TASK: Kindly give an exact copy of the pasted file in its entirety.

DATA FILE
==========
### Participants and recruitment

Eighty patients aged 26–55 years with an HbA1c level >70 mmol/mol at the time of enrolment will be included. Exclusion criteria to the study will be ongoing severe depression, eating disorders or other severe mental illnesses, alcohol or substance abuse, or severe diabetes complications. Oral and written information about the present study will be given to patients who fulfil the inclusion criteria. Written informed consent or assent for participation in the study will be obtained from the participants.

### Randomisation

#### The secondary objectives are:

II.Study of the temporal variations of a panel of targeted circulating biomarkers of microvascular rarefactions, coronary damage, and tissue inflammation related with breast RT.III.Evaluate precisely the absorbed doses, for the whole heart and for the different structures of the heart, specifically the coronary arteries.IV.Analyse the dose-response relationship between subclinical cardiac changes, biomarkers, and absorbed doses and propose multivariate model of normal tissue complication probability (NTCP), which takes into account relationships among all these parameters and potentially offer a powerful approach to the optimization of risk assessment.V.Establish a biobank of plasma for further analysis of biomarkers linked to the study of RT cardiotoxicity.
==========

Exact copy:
### Participants and recruitment

Eighty patients aged 26–55 years with an HbA1c level >70 mmol/mol at the time of enrolment will be included. Exclusion criteria to the study will be ongoing severe depression, eating disorders or other severe mental illnesses, alcohol or substance abuse, or severe diabetes complications. Oral and written information about the present study will be given to patients who fulfil the inclusion criteria. Written informed consent or assent for participation in the study will be obtained from the participants.

### Randomisation

#### The secondary objectives are:

II.Study of the temporal variations of a panel of targeted circulating biomarkers of microvascular rarefactions, coronary damage, and tissue inflammation related with breast RT.III.Evaluate precisely the absorbed doses, for the whole heart and for the different structures of the heart, specifically the coronary arteries.IV.Analyse the dose-response relationship between subclinical cardiac changes, biomarkers, and absorbed doses and propose multivariate model of normal tissue complication probability (NTCP), which takes into account relationships among all these parameters and potentially offer a powerful approach to the optimization of risk assessment.V.Establish a biobank of plasma for further analysis of biomarkers linked to the study of RT cardiotoxicity.